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Re: report: URN Architecture Meeting at University of Tennessee, Oct 30-31

From: Roy T. Fielding <fielding@avron.ICS.UCI.EDU>
Date: Fri, 01 Dec 1995 01:13:53 -0800
To: Keith Moore <moore@cs.utk.edu>
Cc: urn@mordred.gatech.edu, uri@bunyip.com
Message-Id: <9512010113.aa22154@paris.ics.uci.edu>
and now that I have slightly more time (another all day meeting)...

> Okay, I'll try a different tack.  I'll see if I can state this
> one as a design tradeoff.

Good idea. I'll just rephrase the tradeoff from my perspective, and I
hope you'll see why I object so strongly to the syntax.

> If we give the client a way to differentiate between URN "schemes",
> on one hand,
>   + we can make potentially make resolution more efficient, because 
>     the client can customize its search path on a per-scheme basis.
>     (If the client doesn't know the "scheme", it's not a matter of 
>     not being able to resolve the URN, it's a matter of having to look
>     in potentially more places before it finds it.)

Right.  In other words, if we don't provide a scheme, we prevent any client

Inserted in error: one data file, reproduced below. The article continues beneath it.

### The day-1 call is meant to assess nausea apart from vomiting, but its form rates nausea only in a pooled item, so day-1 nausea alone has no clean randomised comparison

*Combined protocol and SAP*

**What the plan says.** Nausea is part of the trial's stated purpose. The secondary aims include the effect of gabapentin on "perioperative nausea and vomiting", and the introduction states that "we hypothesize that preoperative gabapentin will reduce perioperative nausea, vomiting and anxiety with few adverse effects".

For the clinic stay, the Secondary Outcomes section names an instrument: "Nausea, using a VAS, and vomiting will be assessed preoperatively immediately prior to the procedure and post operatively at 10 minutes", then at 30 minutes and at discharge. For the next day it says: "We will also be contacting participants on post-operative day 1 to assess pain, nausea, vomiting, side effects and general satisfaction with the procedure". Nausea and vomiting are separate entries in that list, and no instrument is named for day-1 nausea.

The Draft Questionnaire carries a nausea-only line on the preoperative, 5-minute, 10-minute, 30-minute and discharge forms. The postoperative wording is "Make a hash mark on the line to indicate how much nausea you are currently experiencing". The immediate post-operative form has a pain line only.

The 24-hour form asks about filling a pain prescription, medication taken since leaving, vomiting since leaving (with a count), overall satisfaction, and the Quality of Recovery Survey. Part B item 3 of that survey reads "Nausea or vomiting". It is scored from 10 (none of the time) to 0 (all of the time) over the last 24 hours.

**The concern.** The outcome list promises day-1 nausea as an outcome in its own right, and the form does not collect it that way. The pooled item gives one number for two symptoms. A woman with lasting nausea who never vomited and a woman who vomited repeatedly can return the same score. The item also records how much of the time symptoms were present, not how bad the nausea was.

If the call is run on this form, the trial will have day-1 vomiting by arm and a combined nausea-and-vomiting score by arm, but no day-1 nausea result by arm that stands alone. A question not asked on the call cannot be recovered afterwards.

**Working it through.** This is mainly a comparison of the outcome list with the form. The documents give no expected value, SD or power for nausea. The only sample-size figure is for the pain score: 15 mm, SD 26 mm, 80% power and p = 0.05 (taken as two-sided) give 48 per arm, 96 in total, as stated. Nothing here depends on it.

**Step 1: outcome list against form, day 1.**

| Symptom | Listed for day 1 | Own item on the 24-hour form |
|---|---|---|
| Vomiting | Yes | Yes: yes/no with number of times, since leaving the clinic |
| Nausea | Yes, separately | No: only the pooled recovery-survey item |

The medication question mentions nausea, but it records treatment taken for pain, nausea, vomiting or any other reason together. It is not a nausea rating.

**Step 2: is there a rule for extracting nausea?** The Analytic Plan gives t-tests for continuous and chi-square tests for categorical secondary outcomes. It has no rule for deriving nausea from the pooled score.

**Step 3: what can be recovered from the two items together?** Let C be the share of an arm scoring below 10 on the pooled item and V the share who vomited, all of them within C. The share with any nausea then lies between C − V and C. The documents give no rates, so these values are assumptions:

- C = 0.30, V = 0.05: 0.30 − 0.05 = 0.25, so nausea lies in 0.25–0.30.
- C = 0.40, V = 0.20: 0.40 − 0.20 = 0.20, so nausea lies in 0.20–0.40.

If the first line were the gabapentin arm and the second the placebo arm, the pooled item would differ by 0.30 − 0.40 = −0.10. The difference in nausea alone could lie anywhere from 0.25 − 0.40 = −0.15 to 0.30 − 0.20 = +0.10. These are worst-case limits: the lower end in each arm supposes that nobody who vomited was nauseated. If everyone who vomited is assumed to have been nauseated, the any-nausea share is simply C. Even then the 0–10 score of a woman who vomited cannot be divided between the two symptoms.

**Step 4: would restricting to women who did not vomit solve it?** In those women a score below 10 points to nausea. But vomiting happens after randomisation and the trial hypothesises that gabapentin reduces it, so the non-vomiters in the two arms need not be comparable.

making their resolution more efficient on a per-scheme basis, regardless of
the local conditions that can be known only by that client's owner.
>   + it makes it easy for people to understand how other naming schemes
>     are incorporated into URN-space 

Right.  It makes it possible for vendors to design that incorporation
into their implementations, rather than get surprised by it as systems

>   + we make some unhappy people happier, which may bring us closer to
>     agreement.  (I'm not being facetious here; it's often better to 
>     have a standard with some "imperfections" than no standard at all.)


>   + to the extent that it's useful for a client to know the
>     syntax and semantics of a URN (for reasons other than resolution),
>     having the "scheme" name be visible makes that possible.

Right.  In other words, if we don't provide a scheme, we prevent any client
from taking advantage of the syntax and semantics of a URN even when those